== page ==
I think a group of swans did a performance just for me. As I stood and watched, they changed direction, got in position, and swam by in a line. #Awesome. #Haiku-worthy. #Serendipity.
statuesque splendor swans sailing smoothly past me synchronicity
I’ve lately lamented on the lack of time for the Glover Gardens blog due to time-consuming springtime chores around Glover Gardens. I shouldn’t complain, though, because every hour spent in the spring garden pays off exponentially as the yard comes into full bloom. More on that soon!
Today is Earth Day, a great day to bask in the glory of our wonderful, life-giving planet. My celebration here in the blog comes in a set of nature photos I took recently during a road trip to visit our Musical Millennial at college in Austin. I was at Butler Shores Metropolitan Park, along the edge of Lady Bird Lake. I was killing time waiting for him to finish a rehearsal for the next day’s University of Texas Jazz Orchestra concert, using my new camera to stalk humans and animals around the park and practicing with the zoom lens. This post focuses on the animals, who were perfect models. Like this squirrel – can’t you just hear him saying: “Got nuts?”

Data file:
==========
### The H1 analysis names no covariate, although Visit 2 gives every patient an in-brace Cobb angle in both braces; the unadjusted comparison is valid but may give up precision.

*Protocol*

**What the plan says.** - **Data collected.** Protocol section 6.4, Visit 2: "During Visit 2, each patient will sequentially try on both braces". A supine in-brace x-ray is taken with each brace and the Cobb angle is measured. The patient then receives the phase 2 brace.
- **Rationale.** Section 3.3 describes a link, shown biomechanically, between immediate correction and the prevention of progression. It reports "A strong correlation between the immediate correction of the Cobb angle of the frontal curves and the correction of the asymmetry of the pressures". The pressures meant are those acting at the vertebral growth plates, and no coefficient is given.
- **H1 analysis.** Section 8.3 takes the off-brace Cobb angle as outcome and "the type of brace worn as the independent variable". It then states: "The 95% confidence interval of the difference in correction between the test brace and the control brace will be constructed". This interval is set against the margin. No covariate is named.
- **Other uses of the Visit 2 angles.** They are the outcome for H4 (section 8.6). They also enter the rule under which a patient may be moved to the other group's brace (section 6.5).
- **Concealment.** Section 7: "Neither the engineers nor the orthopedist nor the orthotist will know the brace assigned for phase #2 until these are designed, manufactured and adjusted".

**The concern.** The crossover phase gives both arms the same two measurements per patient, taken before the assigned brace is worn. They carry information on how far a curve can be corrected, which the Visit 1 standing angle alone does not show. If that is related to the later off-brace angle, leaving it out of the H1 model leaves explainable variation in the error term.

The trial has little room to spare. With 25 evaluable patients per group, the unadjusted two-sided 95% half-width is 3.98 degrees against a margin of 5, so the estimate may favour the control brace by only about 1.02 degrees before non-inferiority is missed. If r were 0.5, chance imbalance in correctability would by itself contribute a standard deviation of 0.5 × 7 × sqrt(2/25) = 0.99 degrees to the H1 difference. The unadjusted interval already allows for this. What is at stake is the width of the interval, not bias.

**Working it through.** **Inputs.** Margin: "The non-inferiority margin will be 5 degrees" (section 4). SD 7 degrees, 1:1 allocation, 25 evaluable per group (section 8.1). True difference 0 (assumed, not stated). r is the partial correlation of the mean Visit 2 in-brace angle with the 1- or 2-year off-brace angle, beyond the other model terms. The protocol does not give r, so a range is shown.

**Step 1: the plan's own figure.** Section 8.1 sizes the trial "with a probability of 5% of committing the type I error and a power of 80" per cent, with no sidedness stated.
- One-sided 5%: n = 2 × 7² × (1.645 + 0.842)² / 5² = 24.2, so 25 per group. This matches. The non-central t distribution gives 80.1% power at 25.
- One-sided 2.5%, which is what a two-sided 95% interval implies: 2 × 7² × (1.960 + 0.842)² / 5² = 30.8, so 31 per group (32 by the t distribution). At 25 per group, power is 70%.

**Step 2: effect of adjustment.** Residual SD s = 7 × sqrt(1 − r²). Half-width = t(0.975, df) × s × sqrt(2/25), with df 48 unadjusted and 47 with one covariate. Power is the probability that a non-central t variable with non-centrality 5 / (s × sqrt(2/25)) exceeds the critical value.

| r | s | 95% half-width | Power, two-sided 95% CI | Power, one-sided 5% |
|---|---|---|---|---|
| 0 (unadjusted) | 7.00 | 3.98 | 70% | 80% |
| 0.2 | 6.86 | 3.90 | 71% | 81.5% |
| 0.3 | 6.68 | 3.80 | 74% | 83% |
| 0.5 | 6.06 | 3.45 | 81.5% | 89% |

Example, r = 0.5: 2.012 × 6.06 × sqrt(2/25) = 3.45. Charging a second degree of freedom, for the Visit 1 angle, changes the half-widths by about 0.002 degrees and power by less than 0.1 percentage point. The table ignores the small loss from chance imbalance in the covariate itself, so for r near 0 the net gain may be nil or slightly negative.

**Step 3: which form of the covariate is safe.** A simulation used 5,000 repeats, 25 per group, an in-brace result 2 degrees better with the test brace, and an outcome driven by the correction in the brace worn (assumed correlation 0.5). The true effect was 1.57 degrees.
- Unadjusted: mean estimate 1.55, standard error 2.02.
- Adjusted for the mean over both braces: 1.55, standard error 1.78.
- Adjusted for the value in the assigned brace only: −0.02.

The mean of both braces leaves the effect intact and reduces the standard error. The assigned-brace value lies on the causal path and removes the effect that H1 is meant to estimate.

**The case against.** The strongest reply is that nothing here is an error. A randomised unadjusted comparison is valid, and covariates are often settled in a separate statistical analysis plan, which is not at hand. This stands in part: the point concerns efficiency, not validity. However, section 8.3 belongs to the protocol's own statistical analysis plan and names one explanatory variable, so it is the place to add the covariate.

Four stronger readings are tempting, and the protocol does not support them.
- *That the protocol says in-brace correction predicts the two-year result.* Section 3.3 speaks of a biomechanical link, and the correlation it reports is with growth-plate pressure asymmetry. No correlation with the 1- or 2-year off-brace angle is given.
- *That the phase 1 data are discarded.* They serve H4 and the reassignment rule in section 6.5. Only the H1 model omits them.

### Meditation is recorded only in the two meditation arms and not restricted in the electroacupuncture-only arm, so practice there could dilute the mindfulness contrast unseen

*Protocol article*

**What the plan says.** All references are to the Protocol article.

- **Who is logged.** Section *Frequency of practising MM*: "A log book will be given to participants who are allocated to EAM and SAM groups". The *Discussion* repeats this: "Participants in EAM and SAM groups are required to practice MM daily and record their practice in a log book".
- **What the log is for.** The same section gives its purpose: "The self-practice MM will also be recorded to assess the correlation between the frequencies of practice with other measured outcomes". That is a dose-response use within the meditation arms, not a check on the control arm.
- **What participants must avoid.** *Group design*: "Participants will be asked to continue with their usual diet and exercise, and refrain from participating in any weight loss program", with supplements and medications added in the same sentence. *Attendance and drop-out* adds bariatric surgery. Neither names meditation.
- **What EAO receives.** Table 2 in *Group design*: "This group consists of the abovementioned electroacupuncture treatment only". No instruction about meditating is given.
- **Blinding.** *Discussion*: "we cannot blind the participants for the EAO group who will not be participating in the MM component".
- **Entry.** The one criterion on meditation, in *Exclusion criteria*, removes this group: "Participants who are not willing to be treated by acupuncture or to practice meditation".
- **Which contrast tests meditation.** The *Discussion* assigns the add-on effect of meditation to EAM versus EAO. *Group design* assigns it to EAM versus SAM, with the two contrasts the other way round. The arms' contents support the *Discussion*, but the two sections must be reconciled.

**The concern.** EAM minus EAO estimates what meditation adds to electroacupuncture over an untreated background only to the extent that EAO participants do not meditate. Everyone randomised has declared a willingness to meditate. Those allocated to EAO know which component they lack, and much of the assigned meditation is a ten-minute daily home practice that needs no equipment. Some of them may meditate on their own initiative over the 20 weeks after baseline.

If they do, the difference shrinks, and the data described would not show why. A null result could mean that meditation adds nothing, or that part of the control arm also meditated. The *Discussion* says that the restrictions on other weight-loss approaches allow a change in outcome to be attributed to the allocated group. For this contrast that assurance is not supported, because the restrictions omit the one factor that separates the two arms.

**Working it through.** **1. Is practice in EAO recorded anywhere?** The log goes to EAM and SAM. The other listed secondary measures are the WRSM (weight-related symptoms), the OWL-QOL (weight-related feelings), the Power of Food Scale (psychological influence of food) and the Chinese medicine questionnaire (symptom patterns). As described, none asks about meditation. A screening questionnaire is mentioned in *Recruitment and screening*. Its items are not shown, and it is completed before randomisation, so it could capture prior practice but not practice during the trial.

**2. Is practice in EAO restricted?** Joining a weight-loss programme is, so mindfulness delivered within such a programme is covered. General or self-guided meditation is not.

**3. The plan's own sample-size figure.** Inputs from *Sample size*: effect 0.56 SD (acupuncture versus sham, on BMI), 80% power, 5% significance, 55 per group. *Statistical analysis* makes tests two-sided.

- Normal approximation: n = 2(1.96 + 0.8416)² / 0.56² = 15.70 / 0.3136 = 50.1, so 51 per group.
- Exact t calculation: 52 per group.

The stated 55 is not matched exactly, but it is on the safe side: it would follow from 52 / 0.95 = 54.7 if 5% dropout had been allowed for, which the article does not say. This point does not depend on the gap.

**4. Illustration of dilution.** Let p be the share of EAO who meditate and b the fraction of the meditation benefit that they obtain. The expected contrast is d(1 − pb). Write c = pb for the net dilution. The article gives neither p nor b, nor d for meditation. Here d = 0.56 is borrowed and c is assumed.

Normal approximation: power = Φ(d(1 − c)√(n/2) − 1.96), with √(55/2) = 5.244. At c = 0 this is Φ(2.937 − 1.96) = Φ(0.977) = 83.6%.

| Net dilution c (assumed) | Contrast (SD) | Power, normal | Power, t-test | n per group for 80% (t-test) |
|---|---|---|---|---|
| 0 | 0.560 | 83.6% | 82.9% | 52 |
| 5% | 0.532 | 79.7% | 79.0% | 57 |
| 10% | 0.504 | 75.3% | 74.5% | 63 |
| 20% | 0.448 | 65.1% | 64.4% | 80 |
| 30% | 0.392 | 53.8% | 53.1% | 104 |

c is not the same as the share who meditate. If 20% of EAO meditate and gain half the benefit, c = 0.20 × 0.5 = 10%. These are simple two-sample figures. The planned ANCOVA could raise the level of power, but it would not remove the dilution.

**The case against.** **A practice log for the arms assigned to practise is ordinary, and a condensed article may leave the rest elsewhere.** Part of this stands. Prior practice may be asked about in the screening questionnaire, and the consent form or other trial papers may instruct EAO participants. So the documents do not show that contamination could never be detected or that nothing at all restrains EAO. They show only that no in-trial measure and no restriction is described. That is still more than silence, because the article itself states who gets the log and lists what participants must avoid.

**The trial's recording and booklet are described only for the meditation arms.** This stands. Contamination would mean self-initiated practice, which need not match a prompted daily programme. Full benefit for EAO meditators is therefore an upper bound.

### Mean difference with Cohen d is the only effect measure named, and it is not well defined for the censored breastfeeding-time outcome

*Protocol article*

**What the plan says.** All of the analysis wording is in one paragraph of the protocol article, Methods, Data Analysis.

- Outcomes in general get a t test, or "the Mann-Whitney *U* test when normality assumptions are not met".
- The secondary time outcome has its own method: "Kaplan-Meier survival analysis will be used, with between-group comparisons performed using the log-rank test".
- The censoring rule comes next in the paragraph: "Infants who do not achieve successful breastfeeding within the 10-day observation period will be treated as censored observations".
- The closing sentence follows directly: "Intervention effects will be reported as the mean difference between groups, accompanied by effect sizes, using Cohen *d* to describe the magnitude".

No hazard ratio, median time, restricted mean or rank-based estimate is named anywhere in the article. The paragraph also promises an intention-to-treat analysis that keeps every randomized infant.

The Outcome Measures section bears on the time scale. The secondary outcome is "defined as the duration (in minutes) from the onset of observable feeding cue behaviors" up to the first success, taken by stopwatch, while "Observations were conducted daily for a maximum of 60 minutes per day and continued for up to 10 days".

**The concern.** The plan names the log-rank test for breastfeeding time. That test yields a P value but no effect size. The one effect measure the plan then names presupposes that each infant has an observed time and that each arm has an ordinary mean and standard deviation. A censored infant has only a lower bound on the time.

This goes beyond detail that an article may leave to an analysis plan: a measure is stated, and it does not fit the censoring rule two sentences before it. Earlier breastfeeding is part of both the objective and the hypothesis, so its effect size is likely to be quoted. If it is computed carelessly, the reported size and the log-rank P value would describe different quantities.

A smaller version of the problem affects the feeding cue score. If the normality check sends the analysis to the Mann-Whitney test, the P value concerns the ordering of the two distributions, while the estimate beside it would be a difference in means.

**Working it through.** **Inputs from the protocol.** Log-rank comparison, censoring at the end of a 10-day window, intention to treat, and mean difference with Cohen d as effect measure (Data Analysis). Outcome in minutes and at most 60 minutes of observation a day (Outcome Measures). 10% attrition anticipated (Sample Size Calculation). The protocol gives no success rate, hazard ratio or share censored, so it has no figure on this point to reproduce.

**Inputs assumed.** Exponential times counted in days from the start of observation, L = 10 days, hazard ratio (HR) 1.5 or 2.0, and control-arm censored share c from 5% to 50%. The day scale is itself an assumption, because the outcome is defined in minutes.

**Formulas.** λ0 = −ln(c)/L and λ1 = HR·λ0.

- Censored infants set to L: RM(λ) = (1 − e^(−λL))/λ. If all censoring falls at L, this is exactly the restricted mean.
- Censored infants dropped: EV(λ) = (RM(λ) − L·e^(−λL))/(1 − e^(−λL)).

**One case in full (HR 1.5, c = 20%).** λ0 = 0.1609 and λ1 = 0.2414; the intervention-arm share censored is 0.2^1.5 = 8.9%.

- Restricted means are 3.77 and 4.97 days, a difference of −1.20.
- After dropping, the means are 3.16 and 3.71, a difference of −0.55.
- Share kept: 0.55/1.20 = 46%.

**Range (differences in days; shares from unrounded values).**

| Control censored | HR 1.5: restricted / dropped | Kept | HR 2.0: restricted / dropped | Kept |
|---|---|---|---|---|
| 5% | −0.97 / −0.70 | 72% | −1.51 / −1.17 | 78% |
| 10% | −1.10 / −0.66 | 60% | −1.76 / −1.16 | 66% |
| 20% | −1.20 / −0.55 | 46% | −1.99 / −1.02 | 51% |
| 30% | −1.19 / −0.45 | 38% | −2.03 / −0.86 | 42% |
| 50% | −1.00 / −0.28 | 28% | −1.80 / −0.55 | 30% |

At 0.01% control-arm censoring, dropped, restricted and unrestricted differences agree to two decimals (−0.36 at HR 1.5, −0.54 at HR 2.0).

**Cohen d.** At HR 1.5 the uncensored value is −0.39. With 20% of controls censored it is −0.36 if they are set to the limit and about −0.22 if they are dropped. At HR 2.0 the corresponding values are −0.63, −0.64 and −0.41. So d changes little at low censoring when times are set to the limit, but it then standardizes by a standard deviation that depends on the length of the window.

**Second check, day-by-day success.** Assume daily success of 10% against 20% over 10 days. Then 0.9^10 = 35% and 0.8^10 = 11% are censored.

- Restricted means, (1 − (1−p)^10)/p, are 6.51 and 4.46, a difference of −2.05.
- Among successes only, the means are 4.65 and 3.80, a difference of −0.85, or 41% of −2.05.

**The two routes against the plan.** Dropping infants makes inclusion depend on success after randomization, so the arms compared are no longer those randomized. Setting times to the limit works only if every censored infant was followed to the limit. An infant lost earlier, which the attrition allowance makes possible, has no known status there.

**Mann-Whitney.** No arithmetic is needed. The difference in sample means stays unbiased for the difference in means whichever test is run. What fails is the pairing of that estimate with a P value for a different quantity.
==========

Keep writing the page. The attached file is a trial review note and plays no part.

It was a glorious couple of hours on a sunny, cool afternoon as I wandered through the park. Enjoying the sights and sounds of nature with only my camera as a companion was tranquil and restorative. Just looking at the photos brings me back there – won’t you join me?
A Walk Around Butler Shores Metropolitan Park
A spirited dog chased a frisbee, over and over.
She posed for me afterward. She acted just like the men in my family when I make them pose for a picture, resigned and mildly impatient: “Just get it over with!”
There were turtles all along the water, sunbathing. This one was like me, having a solo day at the park.
These turtles were having a social hangout. I watched them for ten minutes or more as they watched people gliding by in kayaks and canoes, and gently kicked their back legs to keep their log perch floating in their chosen trajectory.
A purple bearded iris was opening up in the sunlight.